The Lord is just in all his ways,
the Lord is kind in all that he does.
The Lord is near to those who call on him,
to all those who call on him in truth.
For those that honour him,
he does what they ask,
he hears all their prayers,
and he keeps them safe.
The Lord keeps safe all who love him,
but he dooms all the wicked to destruction.
My mouth shall tell the praises of the Lord.
Let all flesh bless his holy name,
for ever and ever.

Glory be to the Father and to the Son and to the Holy Spirit,
as it was in the beginning, is now, and ever shall be,
world without end.

When the great King comes,
the hearts of men will be made pure and we shall be made worthy to meet him.
Behold, he is coming:
he will not delay.

Bow your heads no longer, but look:
– your redemption is close at hand.

First Reading
Isaiah 29:13-24

The Lord has said: Because this people
approaches me only in words,
honours me only with lip-service
while its heart is far from me,
and my religion, as far as it is concerned,
is nothing but human commandment, a lesson memorised,
very well, I shall have to go on
being prodigal of prodigious prodigies with this people.
The wisdom of its sages shall decay,
the intelligence of its intelligent men shall be shrouded.
Woe to those who hide from the Lord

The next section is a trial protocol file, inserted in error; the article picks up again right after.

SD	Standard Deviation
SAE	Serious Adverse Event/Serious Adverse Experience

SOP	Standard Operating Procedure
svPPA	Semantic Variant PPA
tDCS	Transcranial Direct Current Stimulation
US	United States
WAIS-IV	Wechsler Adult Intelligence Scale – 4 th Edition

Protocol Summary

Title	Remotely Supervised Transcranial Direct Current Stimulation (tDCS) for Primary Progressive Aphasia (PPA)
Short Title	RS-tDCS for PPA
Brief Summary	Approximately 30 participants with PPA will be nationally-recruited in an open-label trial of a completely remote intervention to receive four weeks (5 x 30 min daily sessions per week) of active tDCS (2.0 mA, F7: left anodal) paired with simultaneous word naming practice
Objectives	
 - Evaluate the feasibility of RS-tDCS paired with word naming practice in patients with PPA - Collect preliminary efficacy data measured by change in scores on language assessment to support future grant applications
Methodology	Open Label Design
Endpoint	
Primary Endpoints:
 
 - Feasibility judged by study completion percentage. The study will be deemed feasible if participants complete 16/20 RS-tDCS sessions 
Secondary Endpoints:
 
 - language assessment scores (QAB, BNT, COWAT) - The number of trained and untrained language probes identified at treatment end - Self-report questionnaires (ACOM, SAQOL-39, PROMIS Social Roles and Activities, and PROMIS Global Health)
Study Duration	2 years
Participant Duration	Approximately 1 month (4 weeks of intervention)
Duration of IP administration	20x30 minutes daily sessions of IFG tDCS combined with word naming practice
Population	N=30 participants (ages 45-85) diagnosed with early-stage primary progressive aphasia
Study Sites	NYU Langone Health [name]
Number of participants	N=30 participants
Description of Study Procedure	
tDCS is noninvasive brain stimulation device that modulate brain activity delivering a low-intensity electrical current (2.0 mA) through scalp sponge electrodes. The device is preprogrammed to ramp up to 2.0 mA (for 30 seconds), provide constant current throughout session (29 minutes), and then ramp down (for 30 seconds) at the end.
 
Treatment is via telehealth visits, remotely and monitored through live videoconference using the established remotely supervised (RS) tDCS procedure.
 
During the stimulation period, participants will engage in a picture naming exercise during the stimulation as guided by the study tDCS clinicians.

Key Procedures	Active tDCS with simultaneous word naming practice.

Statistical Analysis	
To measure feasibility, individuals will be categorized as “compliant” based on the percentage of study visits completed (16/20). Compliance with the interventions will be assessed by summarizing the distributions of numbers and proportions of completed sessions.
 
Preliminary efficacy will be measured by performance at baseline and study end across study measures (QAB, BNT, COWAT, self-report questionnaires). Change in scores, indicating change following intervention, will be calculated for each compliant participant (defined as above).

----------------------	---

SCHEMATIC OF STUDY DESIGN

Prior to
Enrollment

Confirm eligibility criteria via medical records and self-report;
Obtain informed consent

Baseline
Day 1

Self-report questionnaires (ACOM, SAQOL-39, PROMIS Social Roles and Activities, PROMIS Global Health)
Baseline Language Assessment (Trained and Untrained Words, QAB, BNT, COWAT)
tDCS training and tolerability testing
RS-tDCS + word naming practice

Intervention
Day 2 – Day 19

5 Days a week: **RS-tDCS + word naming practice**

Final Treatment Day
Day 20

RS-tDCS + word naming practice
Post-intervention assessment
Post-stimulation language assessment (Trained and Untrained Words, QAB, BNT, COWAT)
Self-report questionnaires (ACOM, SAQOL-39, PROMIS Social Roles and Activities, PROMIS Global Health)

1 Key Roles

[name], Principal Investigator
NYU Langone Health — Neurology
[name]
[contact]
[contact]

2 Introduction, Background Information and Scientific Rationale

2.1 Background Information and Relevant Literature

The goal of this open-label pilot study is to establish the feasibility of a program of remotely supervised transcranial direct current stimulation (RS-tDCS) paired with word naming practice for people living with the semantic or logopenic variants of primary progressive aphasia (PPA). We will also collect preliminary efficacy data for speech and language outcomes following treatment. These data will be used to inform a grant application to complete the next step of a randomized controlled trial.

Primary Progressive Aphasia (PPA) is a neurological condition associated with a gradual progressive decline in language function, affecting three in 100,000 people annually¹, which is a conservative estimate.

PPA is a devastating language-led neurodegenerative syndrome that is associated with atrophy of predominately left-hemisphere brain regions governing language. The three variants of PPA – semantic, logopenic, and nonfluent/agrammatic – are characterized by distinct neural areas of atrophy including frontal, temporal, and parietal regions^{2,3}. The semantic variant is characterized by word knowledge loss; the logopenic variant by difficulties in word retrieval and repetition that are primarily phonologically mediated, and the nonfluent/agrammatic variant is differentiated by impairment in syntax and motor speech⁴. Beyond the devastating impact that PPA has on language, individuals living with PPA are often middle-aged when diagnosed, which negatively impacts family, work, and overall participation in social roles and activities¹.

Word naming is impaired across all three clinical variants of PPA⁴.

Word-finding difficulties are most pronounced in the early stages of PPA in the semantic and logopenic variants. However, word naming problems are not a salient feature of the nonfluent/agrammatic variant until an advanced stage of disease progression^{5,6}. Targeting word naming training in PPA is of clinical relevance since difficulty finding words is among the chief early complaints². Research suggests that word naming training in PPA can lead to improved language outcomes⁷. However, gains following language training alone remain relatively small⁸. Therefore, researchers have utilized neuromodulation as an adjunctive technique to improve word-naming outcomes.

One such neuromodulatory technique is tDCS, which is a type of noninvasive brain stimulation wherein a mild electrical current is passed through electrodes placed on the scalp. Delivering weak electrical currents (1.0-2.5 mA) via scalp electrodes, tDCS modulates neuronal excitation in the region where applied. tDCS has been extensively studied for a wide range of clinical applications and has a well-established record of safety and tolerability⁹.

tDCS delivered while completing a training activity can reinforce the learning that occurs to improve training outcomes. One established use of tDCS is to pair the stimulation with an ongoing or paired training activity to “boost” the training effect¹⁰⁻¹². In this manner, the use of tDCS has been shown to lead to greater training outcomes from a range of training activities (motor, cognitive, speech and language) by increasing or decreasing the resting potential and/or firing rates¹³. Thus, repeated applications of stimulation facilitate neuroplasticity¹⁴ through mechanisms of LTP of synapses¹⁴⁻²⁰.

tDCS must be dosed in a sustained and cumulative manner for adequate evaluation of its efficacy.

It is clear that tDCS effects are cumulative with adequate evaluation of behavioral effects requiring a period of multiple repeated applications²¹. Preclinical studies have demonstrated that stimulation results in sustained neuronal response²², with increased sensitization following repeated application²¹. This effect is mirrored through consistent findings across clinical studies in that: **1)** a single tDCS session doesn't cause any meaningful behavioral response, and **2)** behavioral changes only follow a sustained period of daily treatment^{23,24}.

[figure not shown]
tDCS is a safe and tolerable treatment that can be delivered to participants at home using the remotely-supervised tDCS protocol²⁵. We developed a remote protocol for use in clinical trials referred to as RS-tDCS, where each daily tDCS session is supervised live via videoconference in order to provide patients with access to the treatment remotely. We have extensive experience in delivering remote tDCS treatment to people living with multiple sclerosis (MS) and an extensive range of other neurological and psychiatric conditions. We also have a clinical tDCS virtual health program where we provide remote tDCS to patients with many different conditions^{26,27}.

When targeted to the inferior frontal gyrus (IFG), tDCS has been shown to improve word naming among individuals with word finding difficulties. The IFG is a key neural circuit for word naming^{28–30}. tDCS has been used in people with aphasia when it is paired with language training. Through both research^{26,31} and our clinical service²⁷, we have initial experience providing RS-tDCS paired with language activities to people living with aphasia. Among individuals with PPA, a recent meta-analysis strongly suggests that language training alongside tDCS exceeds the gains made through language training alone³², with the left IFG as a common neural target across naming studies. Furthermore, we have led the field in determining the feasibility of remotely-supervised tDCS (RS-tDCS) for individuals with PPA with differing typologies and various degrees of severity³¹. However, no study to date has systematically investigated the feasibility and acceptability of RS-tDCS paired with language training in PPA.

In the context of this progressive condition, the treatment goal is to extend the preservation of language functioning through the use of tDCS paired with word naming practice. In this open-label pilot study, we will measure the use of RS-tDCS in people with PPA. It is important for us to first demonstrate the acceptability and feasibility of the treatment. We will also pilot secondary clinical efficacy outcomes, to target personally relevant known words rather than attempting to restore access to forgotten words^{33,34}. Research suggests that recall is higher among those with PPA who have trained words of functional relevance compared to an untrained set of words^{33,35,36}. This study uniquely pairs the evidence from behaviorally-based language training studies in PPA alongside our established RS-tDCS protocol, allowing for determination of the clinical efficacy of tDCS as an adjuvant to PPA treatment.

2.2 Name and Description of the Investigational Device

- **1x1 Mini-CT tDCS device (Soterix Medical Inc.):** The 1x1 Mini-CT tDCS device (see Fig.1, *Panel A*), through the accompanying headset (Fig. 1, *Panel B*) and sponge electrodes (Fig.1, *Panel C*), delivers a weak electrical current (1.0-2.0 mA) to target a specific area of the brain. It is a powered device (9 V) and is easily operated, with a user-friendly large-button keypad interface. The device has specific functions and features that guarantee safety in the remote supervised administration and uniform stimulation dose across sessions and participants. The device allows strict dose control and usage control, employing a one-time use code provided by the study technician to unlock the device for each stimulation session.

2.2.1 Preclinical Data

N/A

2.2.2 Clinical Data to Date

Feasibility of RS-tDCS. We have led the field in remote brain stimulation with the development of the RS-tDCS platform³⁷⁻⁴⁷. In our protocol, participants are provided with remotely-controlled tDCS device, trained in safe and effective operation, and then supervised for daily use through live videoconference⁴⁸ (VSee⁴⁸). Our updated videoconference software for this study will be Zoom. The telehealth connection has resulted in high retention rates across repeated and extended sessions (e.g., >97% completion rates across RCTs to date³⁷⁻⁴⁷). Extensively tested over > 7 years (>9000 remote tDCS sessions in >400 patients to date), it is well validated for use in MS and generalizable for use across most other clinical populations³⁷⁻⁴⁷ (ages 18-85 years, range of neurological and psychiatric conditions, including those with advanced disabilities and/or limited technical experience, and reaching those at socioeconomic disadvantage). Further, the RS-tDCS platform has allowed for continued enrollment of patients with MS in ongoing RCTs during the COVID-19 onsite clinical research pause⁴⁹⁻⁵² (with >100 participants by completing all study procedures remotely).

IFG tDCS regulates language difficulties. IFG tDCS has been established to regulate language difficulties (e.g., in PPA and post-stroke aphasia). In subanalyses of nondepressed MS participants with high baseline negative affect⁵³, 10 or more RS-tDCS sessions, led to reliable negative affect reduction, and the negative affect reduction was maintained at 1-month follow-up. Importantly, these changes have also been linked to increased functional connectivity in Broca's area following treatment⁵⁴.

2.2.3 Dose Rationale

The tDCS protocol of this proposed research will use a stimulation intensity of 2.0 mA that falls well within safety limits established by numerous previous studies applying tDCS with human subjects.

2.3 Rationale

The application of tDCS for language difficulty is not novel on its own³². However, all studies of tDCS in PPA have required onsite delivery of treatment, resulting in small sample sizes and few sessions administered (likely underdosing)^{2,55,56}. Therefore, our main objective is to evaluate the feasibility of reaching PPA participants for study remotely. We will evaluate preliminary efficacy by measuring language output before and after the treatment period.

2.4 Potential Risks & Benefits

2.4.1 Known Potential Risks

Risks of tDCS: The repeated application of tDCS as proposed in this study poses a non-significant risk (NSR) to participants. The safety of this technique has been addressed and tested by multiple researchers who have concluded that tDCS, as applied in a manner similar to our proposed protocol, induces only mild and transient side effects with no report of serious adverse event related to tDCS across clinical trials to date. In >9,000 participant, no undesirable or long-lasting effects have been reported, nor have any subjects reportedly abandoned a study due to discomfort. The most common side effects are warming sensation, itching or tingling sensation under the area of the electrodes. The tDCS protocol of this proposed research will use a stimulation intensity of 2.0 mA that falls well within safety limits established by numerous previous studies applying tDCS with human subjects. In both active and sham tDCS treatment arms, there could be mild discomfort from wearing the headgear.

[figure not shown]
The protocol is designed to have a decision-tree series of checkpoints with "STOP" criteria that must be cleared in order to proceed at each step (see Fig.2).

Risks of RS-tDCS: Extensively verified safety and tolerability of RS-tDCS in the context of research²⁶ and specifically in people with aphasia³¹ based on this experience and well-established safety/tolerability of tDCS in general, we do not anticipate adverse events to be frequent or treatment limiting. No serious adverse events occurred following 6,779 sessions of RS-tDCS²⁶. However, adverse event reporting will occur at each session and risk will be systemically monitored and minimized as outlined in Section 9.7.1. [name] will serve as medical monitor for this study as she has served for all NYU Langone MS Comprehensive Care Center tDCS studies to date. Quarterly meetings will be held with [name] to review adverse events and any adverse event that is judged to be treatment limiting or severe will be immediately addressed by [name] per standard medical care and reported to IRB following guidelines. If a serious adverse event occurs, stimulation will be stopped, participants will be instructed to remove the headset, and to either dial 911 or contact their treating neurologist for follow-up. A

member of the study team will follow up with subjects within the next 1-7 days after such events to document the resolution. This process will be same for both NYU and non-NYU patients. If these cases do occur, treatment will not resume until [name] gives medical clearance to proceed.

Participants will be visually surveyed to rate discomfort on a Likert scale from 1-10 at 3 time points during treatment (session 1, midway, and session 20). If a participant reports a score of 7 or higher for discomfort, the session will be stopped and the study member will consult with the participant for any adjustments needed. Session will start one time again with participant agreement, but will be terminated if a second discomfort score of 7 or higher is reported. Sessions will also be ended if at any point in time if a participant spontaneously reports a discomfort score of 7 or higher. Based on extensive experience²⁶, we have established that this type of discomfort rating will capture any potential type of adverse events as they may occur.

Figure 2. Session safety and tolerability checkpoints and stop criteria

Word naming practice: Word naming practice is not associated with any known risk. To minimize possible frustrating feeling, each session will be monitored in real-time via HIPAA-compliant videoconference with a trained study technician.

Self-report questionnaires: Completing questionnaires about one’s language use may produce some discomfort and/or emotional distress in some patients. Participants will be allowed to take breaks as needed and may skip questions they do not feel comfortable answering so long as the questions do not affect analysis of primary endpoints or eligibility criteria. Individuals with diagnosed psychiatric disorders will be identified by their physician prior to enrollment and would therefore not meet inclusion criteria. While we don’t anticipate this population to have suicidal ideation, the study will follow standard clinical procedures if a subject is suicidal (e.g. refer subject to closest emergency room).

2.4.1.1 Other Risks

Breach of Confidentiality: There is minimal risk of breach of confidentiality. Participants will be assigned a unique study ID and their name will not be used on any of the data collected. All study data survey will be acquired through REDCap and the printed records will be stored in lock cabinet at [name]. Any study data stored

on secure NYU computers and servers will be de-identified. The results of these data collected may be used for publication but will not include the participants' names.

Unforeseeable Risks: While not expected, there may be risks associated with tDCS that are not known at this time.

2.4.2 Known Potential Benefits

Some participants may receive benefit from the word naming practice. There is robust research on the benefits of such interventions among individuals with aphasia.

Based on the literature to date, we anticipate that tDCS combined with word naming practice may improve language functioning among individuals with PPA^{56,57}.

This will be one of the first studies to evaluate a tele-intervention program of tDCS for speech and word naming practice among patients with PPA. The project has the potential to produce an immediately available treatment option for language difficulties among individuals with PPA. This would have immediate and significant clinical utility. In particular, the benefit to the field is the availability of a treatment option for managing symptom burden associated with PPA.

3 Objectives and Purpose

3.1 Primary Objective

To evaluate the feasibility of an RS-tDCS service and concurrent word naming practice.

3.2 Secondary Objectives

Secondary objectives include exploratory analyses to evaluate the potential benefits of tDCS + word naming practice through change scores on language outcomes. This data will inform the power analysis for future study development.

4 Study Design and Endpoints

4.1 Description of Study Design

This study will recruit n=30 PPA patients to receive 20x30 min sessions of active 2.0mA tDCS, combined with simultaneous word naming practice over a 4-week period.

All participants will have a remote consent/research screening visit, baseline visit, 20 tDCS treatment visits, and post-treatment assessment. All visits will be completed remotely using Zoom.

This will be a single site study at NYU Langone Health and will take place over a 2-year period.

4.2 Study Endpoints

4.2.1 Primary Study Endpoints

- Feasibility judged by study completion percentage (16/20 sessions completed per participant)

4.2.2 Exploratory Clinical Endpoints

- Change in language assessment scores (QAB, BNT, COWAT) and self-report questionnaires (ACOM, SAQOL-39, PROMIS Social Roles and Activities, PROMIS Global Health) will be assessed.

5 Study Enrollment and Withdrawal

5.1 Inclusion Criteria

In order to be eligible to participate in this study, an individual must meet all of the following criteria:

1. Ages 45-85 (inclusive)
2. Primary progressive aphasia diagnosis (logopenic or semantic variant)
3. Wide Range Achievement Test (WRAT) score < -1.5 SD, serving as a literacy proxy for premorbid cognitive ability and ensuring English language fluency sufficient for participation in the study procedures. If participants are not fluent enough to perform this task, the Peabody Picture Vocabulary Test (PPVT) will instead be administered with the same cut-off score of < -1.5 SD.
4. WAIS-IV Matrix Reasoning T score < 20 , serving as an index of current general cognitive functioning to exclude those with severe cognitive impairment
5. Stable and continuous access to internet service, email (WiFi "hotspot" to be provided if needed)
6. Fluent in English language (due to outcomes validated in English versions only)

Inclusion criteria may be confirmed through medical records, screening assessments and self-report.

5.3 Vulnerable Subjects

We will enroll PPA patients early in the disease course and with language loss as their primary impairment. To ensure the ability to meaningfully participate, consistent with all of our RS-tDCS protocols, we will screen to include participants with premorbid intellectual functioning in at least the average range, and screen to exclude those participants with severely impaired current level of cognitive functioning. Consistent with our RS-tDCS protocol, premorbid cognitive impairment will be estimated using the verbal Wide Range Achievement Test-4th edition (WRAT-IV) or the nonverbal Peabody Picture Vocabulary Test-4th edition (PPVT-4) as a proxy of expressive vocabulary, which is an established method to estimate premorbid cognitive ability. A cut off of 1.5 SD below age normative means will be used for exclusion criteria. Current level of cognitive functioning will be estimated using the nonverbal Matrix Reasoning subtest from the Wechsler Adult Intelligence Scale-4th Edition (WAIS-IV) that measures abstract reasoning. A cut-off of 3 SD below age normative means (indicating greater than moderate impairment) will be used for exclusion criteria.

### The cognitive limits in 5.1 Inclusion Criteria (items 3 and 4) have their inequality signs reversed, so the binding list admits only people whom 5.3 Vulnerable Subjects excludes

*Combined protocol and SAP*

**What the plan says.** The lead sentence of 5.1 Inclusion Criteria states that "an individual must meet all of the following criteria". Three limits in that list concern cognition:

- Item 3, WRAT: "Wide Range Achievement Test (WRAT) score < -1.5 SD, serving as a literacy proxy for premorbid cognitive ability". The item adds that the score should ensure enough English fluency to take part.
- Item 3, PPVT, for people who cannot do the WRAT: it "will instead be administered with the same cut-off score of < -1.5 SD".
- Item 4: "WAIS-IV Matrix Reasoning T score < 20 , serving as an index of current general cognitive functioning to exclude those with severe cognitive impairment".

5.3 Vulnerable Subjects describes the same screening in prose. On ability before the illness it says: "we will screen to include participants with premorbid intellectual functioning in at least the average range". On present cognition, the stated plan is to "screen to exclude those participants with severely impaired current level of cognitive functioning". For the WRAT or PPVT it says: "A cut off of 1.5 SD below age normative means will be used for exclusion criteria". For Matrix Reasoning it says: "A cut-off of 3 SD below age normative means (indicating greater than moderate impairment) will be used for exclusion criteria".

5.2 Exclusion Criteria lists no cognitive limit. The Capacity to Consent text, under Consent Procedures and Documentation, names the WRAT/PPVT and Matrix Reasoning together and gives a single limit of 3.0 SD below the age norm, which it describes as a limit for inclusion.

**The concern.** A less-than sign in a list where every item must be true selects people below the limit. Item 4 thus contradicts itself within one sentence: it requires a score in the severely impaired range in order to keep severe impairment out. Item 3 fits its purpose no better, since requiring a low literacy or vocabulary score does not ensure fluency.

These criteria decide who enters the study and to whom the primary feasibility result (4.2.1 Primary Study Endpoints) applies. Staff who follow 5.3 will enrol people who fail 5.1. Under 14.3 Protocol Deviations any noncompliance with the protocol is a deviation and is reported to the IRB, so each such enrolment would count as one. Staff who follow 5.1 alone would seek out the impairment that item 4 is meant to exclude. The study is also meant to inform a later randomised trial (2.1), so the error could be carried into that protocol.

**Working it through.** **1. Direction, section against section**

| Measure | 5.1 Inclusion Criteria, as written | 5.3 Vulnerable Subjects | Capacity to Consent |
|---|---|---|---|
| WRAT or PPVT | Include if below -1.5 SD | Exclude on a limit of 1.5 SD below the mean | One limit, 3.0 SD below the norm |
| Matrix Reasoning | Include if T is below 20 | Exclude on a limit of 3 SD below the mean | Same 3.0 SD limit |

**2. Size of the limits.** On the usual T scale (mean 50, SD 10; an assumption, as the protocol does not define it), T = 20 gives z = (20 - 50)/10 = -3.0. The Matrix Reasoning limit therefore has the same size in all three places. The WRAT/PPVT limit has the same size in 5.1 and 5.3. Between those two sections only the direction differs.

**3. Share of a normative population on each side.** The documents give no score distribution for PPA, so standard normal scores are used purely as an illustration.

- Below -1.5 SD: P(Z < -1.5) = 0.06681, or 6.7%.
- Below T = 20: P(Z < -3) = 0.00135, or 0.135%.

to conceal their plans,
who scheme in the dark
and say, ‘Who can see us? Who can recognise us?’
What perversity this is!
Is the potter no better than the clay?
Can something that was made say of its maker,
‘He did not make me’?
Or a pot say of the potter,
‘He is a fool’?
In a short time, a very short time,
shall not Lebanon become fertile land
and fertile land turn into forest?
The deaf, that day,
will hear the words of a book
and, after shadow and darkness,
the eyes of the blind will see.
But the lowly will rejoice in the Lord even more
and the poorest exult in the Holy One of Israel;
for tyrants shall be no more, and scoffers vanish,
and all be destroyed who are disposed to do evil:
those who gossip to incriminate others,
those who try at the gate to trip the arbitrator
and get the upright man’s case dismissed for groundless reasons.
Therefore the Lord speaks,
the God of the House of Jacob,
Abraham’s redeemer:
No longer shall Jacob be ashamed,
no more shall his face grow pale,
for he shall see what my hands have done in his midst,
he shall hold my name holy.
They will hallow the Holy One of Jacob,
stand in awe of the God of Israel.
Erring spirits will learn wisdom
and murmurers accept instruction.


In that day the deaf shall hear when a book is read,